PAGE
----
The Sacred Spirit of Standing Rock

Volume 28, No. 4 - Summer 2017
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Rick Williams is the past president and CEO of the American Indian College Fund.

Late last summer, I was compelled to go to Standing Rock. I guess over 50,000 people had that same spiritual call to Standing Rock. I really did not know why I was there, it just happened. Everyone in the camp was experiencing real freedom for their first time in their lives—it was nothing less than exhilarating. The morning prayers, the spiritual leaders sending prayers of protection for everyone, and the sense of pride was like nothing I have seen in 45 years. We were living like our ancestors, praying and protecting our land and water.

The camp was busy and everyone (except one lazy guy) was helping in every way. I went to work near the kitchen tent, helping build shelves for the semi-trailer converted into a freezer/cooler. All of sudden there was a great commotion as a pick-up pulled in with a buffalo on a trailer. Everyone gathered and was taking pictures. That was nice except that as an experienced old timer, I knew we had to take care of the meat and hide immediately. I took charge, directing the skinning and boning of the buffalo—after it had been blessed of course. Someone pulled over a tarp and they were about to drop the taniga (tripe) on the tarp when I intervened and asked a group of young Lakota women if they knew how to clean guts. Two hands went up and they took the taniga down to the river to be cleaned.  

Every minute in camp was special, and the people acted like close relatives supporting each other and treating everyone in a good way. I conducted a wedding and adoption both in the same day. 

The very first morning, I saw a little five-year-old boy playing around the semi-trailer where I was working. I spoke to him and he was a little shy. Over those first few hours, I would see a woman come from the cook shack desperately looking for the child. He was always around, but as a little boy he was not always where he was supposed to be. Because I was outside most of the time, I started keeping an eye on him. After a couple days, the little guy and I bonded. I built him a little fort under the trailer for him to play in and he would check in with me before he wandered away from my view. On the second day, one of my relative’s little boys came to play with him. I introduced them, had them shake hands, and I made them cousins. The little guy loved that. They both called me Grandpa, and I loved that.

The day before I was leaving to go home, the mother and the little boy walked slowly by our camp and the mother asked if she could speak to me privately, away from our camp. I went to her and she started to cry. She said that she was leaving but wanted to thank me for treating the little guy with such kindness and making him a relative. She went on to say that he had no relatives and that he was abandoned when he was born. She had taken him in and had raised him. She said that he kept saying how happy he was to have a grandpa and a cousin. She thanked me again and walked slowly away. I also turned away, so they couldn’t see me cry. I will always remember the little guy and his mom. I don’t know their names, but I hope that one day I may see them again.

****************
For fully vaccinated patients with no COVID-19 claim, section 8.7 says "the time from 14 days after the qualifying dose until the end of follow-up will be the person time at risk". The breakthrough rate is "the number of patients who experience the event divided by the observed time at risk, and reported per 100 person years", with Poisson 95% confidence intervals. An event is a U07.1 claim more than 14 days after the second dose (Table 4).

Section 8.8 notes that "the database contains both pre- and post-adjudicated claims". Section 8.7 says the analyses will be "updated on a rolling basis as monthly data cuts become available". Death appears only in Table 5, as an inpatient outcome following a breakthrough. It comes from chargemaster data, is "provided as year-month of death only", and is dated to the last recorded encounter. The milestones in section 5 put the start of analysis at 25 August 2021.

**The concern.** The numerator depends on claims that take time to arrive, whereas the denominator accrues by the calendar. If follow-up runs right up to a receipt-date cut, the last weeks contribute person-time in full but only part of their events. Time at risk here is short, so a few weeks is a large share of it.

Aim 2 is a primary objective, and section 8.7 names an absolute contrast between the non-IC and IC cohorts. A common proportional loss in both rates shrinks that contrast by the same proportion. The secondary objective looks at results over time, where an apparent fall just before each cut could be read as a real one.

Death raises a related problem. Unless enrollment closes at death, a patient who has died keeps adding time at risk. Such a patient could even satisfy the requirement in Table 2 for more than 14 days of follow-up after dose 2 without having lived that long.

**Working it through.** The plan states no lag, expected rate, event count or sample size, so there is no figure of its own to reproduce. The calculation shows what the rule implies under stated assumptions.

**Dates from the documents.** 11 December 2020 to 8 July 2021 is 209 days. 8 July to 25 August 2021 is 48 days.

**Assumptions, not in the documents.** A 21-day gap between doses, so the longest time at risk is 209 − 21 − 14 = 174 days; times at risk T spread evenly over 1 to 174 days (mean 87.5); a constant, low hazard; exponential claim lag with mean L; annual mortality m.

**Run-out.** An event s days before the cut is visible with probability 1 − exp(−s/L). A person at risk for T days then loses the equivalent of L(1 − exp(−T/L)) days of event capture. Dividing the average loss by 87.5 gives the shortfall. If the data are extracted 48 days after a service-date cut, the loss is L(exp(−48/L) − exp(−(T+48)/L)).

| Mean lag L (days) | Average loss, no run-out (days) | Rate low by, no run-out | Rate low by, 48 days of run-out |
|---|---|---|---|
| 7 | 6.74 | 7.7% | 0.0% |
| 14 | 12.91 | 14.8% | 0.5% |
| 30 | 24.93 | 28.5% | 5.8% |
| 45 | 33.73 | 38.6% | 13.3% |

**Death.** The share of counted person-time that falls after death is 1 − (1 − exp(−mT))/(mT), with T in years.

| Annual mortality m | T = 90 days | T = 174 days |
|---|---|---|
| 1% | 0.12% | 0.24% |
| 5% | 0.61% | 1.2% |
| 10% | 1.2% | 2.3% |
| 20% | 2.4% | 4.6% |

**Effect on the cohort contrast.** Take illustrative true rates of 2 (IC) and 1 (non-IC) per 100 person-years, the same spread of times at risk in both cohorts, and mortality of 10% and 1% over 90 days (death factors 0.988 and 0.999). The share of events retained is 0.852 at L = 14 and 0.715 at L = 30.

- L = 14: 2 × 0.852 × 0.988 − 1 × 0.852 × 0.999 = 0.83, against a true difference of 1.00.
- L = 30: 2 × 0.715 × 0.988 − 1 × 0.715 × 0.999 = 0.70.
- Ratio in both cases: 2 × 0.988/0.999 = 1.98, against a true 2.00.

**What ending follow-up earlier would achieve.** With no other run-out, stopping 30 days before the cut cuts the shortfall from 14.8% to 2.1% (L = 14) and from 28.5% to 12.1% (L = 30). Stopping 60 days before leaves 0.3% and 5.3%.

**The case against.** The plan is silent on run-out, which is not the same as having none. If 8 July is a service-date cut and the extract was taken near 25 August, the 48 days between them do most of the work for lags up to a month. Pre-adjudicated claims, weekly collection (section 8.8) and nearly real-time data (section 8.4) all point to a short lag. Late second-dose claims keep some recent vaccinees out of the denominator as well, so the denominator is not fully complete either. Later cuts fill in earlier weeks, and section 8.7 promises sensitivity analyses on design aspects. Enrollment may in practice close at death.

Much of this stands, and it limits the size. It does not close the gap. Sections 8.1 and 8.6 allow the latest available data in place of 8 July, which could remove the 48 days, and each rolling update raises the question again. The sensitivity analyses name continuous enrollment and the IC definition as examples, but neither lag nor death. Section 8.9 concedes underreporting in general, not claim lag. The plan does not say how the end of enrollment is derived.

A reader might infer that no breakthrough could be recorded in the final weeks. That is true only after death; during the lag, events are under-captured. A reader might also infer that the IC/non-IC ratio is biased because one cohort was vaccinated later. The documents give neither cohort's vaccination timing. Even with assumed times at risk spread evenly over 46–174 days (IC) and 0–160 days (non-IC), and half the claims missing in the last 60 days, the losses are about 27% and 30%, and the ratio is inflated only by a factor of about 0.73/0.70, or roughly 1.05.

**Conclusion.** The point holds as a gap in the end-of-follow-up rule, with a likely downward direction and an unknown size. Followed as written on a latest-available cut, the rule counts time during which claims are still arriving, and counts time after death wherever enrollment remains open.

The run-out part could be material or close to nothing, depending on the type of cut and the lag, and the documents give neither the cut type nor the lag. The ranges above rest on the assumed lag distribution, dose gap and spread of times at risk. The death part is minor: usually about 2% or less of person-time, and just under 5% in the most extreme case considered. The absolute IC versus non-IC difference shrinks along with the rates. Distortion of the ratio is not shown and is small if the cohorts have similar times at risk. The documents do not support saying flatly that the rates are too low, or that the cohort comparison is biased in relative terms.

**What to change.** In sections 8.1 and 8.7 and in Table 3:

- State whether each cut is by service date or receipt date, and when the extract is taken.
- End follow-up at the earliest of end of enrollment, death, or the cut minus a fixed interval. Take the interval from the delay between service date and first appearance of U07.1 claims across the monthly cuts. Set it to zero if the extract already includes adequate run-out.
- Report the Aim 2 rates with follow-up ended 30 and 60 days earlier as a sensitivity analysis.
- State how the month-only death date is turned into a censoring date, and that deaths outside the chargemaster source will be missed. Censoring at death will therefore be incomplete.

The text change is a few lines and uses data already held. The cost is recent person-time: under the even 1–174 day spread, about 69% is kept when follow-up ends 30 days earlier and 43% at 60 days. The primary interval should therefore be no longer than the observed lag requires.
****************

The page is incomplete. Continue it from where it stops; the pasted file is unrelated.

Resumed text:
The next day, I had to leave for home and then on to Yellowstone National Park. While in Wyoming, I was asked if I could serve as a “talking head” for a documentary on the history of the Bozeman Trail. I spoke eloquently for our people because this was once part of our homeland. When I left Yellowstone, I took the northeast entrance and was astounded to see the Big Horn Mountains. Something was pulling me to the Big Horns, much like what I had experienced before going to Standing Rock. And then all of sudden it was there. A sign directing me to the medicine wheel. I had never been there before and parked my truck to walk the 1½ miles to this special place. There was about a foot of snow on the ground. Little did I realize how unprepared I was for the experience. 

I reached the medicine wheel coming in from the west side. I stopped and all of sudden I started to cry. I really cried hard. As I prayed, my tears poured down. I moved from the West to the North, continuing to pray and cry; and then on to the East, more tears and prayers, and then on to the South. As I returned to the West, the whole world changed. A mist of fog came from below, and white mist of fog came from the sky. I kept praying and crying, and then all of a sudden the ground below cleared and I could see the whole world. And then I looked to the sky and I could see the whole universe. And then they spoke to me. I knew them, they were the Thunder Beings from the West. They said, “The time to save the world is NOW! We can’t wait any longer. For seven generations the Sacred Mother Earth has been treated badly, and now we have seven generations to heal the Earth but WE MUST START NOW!            

I was stilling crying and praying when they told me to go and tell everyone what must happen. 

For a time, I was in shock and did not know what to do. And then I began putting it all together. Standing Rock happened for a reason, it was the beginning of a new time and way for the people. We have alliances with all people of color, and we have spiritual people from all religions of the world coming together to pray, and we will save our Mother Earth, NOW.  In a Good Way.

Richard Williams is the past president and CEO of the American Indian College Fund.

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On the opening evening of the 2017 AIHEC Student Conference in Rapid City, students from an array of TCUs entertained conference goers with the spoken word at the annual poetry slam. View the video

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